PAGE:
Three Pesticides, Asbestos Targeted for International Trade Controls

A United Nations Environment Programme committee of government-appointed experts concludes that three widely used pesticides and all forms of asbestos should be added to an international list of chemicals subject to trade controls.

A United Nations Environment Programme committee of government-appointed experts has concluded that three widely used pesticides and all forms of asbestos should be added to an international list of chemicals subject to trade controls.

The recommendation to add five remaining forms of asbestos to the Prior Informed Consent procedure list (one is already listed) launches a process that will conclude in 2003. The committee's review of asbestos was triggered by bans in Australia, Chile and the EU.

"This decision of the committee is another big step towards eliminating the risks associated with asbestos and its products. Even in countries like mine, where these products have been banned for a long time, they remain a major problem when decontaminating buildings and paying the huge costs of treating people with serious diseases caused by asbestos," said Interim Chemical Review Committee Chairman Reiner Arndt of Germany.

Under the Rotterdam convention, a review is initiated when two countries in two different regions ban or severely restrict a chemical. The convention gives importing countries the tools and information they need to identify potentially hazardous chemicals and to exclude those they cannot manage safely. When trade is permitted, requirements for information and labeling about potential health and environmental effects promote the safe use of the chemicals.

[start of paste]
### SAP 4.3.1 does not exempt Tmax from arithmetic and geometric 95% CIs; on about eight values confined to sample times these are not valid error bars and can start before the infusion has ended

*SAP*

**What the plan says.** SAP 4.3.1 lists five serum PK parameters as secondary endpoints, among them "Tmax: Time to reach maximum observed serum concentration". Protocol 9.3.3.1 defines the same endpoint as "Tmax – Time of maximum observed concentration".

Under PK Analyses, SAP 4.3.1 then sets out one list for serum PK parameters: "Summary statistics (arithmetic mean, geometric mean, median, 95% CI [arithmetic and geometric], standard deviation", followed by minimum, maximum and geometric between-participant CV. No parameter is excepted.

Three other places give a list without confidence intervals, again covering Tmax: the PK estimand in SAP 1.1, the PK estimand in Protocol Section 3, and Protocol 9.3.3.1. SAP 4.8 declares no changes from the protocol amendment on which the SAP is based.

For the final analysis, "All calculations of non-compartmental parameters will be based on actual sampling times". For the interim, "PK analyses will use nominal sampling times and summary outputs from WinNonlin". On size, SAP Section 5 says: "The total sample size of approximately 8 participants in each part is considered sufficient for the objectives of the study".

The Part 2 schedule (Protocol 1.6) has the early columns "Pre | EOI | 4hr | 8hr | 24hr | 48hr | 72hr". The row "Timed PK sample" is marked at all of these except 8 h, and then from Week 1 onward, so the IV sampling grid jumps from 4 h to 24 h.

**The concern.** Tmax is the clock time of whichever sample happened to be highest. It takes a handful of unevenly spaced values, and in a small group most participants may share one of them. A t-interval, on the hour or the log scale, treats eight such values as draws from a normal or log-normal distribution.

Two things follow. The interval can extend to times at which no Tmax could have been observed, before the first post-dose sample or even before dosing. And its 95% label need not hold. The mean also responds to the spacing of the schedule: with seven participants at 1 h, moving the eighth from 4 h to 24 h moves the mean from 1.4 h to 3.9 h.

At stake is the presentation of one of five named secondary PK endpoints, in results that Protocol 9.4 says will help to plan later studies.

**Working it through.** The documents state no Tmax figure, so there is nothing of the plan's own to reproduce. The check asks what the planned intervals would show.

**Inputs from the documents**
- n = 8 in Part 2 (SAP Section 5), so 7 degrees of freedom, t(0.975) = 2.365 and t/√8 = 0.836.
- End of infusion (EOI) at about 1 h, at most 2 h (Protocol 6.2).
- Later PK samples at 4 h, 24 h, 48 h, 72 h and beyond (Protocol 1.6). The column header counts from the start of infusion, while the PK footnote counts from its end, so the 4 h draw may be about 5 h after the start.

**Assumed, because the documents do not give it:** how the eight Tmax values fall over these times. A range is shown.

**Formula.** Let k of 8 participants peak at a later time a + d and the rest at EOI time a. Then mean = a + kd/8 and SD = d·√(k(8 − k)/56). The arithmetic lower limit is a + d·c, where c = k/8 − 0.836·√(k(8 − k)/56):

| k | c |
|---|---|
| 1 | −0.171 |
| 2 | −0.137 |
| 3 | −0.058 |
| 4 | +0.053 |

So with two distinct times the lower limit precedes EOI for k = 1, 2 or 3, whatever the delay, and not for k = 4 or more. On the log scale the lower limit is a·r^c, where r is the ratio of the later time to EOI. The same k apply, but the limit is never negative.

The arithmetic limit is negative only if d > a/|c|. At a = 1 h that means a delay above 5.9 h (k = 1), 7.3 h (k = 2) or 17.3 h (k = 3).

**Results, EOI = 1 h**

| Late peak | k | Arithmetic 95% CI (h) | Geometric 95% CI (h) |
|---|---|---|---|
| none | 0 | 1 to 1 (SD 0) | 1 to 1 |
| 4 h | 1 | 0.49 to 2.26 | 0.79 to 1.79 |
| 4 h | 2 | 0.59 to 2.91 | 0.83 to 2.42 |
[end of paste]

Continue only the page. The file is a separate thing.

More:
Once widely used as insulation for houses and specialized equipment, asbestos was eliminated in many countries when regulatory agencies realized that its tiny fibers were being inhaled into the lungs of workers and residents and causing cancer and other potentially deadly illnesses. Asbestos is still used for seals, gaskets, joints, brakes, weapons and other applications, although cost-effective substitutes are increasingly available for most applications.

edited by Sandy Smith ([email protected])

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